NIPF landholders own 25% and 4% of forestland in Stevens and Okanogan counties, respectively. These private parcels are intermingled with those of state and federal agencies with the result that NIPF lands are affected by what happens on adjacent lands. Two tribal entities, the Spokane Tribe of Indians and the Colville Confederated tribes, together control 5.9% and 7% of forestland in Stevens and Okanogan counties, respectively. Tribal forestlands include lands held in common by the respective tribes in a trust relationship with the federal government, and a portion held by tribal individuals and families as allotments, which are technically also held in trust. In addition, forestlands within the reservation boundaries also include parcels owned in fee simple by native and non-native individuals and timber companies.

Previous research suggests that NIPF landholders comprise a diverse group with a range of management objectives, ranging from timber production to rural home ownership (Blatner et al. 1991, Bliss and Martin 1989, Bliss et al. 1994). Forest landholders in eastern Washington share in this diversity. Many NIPFs face the same forest health problems and management challenges as those found on public lands: small diameter, overstocked stands, insect and disease problems, unnaturally high fuel loads, poor past harvesting practices, and a changed species composition. Some NIPF landholders think that public land management agencies can learn something from them and the silvicultural treatments applied to private lands (Findley et al. 2000).

The threat of wildfire is not the primary factor affecting forest management decisions for many landholders. Economic objectives (other than avoiding fire losses, which themselves have economic implications) are often more pressing. The forestry professionals interviewed claimed that landholders base their management decisions on what will bring a return on their investment and what fits their management objectives. Fire hazard reduction treatments or improvements in forest conditions through the use of fire are not, in many cases, seen to meet either the first criterion or the second. Forest consultants and WSU Extension Foresters also appeared to support this conclusion when they stated that landholders do not form management or ownership objectives around risk or threats. Instead, their management actions are based on what will give them the most return for the least amount of expenditure, and that usually eliminates the use of fire as a management tool. Said one landowner, "Economics dictates what I have to do as opposed to what I want to do." Further, the barriers to prescribed burning are formidable and the fear of an escaped fire coupled with the resulting liability make it a non-option for many landowners.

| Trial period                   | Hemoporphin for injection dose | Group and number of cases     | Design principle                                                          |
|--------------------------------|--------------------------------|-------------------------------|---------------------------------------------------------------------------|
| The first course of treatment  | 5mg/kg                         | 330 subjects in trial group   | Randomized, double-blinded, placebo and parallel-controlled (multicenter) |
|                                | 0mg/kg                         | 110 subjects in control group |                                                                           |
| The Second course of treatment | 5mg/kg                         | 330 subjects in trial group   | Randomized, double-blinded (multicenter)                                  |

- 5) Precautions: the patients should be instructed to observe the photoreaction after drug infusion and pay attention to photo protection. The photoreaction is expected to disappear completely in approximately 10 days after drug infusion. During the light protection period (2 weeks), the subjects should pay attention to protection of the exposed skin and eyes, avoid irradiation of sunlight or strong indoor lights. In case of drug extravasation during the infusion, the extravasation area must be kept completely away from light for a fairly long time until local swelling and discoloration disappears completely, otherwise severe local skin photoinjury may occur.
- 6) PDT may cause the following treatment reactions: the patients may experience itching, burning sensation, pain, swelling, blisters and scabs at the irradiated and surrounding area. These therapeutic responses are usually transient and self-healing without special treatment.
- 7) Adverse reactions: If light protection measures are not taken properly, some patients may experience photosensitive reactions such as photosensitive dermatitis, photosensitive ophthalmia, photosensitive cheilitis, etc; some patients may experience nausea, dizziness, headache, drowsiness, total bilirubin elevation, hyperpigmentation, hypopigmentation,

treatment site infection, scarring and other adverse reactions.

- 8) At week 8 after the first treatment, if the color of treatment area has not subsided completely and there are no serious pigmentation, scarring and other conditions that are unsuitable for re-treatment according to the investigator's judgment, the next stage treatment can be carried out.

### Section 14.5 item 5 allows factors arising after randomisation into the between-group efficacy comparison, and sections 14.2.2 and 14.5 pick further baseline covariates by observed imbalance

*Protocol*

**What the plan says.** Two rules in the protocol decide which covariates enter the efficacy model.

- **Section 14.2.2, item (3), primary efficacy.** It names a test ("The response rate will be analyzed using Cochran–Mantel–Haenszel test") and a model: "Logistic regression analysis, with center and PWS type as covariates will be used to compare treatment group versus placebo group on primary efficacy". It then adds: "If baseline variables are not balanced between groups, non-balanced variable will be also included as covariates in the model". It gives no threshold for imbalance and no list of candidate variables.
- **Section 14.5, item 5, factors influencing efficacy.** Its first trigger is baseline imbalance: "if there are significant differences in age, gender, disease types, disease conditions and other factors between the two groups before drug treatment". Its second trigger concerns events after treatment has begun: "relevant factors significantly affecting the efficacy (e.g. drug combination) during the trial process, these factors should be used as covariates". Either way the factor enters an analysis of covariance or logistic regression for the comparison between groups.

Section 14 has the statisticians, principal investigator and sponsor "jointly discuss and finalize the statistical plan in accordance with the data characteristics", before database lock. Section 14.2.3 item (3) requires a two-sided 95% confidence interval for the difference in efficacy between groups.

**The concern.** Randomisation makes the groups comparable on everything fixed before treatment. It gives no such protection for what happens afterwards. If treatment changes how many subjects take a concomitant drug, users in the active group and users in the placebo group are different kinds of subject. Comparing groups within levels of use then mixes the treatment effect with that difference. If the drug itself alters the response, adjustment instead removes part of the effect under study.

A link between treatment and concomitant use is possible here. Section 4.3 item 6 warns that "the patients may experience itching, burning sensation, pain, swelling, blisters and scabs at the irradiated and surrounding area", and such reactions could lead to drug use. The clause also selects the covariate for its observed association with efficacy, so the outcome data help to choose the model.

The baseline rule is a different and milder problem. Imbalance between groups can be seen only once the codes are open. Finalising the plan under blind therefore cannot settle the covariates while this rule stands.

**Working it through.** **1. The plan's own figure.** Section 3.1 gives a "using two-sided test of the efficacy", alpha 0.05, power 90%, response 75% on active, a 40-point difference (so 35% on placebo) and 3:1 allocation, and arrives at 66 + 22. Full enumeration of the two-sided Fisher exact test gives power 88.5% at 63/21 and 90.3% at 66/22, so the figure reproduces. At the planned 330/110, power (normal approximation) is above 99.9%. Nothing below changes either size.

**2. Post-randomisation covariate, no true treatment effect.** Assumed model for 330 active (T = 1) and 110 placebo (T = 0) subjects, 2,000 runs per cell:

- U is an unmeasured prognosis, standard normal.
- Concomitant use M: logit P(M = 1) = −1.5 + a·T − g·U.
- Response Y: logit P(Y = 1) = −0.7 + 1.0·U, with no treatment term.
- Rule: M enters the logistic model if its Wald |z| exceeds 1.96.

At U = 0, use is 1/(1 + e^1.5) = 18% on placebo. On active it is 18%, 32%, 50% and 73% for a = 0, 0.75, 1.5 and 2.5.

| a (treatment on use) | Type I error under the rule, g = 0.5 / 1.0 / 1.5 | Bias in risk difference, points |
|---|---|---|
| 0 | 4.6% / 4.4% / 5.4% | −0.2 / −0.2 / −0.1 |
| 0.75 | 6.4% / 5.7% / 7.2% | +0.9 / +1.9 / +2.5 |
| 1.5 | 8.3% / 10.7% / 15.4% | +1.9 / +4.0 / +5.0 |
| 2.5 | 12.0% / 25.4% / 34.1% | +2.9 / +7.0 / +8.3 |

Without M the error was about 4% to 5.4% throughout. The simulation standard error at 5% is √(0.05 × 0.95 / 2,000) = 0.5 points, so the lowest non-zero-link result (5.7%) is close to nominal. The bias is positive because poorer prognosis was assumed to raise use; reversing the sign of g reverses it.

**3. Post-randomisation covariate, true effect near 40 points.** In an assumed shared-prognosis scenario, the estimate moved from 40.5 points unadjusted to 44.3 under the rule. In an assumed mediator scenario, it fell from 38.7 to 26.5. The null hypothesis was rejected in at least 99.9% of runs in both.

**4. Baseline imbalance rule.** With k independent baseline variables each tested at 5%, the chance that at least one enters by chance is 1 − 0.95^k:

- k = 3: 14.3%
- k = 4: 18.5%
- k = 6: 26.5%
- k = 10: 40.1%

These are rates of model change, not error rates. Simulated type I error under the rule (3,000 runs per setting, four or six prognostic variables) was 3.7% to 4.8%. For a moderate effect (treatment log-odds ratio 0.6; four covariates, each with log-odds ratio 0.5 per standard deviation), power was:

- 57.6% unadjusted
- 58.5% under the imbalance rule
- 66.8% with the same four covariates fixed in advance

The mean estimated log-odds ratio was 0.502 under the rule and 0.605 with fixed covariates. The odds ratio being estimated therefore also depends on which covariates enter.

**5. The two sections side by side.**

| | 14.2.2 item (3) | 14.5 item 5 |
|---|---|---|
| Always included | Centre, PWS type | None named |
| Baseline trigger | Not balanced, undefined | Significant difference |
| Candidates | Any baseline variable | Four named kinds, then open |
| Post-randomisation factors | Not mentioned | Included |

The implications of this research on the use of prescribed fire by NIPF landholders include a need for change in liability laws related to "escaped fires", technology transfer on the methods and application of prescribed fire, and additional study on smoke issues.